1 Scalability and Availability for a Web Farm CHAPTER 3 IN THIS CHAPTER Understanding Availability 40 Understanding Scalability 45 Scaling a Web Farm 50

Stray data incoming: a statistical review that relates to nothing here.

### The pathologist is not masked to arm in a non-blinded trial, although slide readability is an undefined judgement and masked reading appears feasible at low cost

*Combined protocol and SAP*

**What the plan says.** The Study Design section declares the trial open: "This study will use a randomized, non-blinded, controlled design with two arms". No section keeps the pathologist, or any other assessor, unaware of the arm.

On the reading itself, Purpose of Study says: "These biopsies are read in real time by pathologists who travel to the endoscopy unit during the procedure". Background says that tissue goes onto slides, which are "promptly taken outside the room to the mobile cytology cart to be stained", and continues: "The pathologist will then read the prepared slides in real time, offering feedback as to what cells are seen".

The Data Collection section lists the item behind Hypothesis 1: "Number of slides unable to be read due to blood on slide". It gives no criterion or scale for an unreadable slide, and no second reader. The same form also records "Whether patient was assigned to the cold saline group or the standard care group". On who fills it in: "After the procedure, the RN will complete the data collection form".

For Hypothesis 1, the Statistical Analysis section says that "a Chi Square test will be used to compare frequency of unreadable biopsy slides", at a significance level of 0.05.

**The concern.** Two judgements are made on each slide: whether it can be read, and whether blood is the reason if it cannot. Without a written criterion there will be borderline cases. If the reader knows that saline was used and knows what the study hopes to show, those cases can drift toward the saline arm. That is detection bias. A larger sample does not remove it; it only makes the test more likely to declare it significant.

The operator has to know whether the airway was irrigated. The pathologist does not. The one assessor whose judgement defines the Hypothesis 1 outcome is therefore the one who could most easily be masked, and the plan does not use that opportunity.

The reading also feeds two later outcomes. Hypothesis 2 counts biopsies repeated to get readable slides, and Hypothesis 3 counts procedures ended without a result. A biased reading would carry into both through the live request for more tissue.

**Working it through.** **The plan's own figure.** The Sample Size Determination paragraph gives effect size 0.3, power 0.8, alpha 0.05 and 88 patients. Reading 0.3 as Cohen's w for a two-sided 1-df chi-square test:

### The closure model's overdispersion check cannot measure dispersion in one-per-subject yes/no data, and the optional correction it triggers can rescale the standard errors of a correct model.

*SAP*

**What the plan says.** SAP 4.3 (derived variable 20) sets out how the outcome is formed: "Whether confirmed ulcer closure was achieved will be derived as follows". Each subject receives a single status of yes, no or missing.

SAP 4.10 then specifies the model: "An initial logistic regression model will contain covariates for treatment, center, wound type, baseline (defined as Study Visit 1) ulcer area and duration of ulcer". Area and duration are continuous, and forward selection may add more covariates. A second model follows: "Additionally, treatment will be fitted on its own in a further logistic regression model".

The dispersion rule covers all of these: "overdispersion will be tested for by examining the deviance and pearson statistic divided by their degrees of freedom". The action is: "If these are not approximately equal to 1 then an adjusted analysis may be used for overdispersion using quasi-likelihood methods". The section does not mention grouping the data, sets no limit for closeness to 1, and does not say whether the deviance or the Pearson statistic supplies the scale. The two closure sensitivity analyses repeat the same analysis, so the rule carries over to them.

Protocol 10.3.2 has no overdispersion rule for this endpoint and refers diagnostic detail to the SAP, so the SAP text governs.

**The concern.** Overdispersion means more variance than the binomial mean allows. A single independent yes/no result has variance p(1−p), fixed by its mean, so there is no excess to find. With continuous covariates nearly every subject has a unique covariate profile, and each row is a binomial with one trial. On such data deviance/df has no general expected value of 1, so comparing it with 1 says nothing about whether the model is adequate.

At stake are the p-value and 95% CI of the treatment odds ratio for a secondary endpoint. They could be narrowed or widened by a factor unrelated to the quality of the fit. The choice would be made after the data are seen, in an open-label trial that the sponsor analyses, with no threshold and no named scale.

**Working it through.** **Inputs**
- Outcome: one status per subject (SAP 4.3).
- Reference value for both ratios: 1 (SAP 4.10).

2 40 Deploying and Managing Microsoft.NET Web Farms Availability and scalability are the two most important concepts to understand when planning a Web farm using.net enterprise servers. Success of an online business is dependent on a site s capability to meet the needs of a customer when that customer first browses the site. If a customer s initial experience is met with site unavailable messages and slow response times, confidence is decreased, no money exchanges hands, and return visits are unlikely. While not the direct concern of the administrator, any business owner will eventually demand that the site be highly available and perform well. Success in this area requires a thorough understanding of how the.net platform handles scalability and availability. The goals of this chapter are to help you Understand the concept of availability as it relates to a Web farm. Concepts introduced include the availability rating as it relates to the network, servers, and applications in a Web farm. Using the availability rating as a metric for success in a Web farm is also covered. Understand the concept of scalability as it relates to a Web farm. How scaling helps handle increased user load is covered, along with using scale to become a Web farm. Understand the techniques used in scaling a Web farm to handle increased user load. Network load balancing, hardware load balancing, component load balancing, and Windows Server clusters are all introduced as means to achieve scalability and availability in a Web farm. Understanding Availability When a user browses to a Web site and encounters any error or unexpected message, this results in a perception problem. This is equivalent to a customer walking into a store and finding all the employees in disarray and nothing getting done. Offline businesses have expected hours for business operations. For online businesses, operating hours are 24 hours a day. The expectation is for an online business to accept money whenever a transaction is executed. This capability to accept transactions 24 hours a day is called availability. When a site is unavailable, it is said to have taken an availability hit. When a site takes an availability hit, it is said to be down. It is helpful to divide availability hits into two categories: scheduled and unscheduled downtime. NEW TERM Unscheduled downtime is any time that site availability is affected except during scheduled maintenance, upgrades, new software releases, or other planned outages. The Dot9s Scale Availability is a ratio of the uptime of a site to unscheduled downtime over a given time period. This is referred to as the dot9s scale. A site is given an availability rating such as.9, which is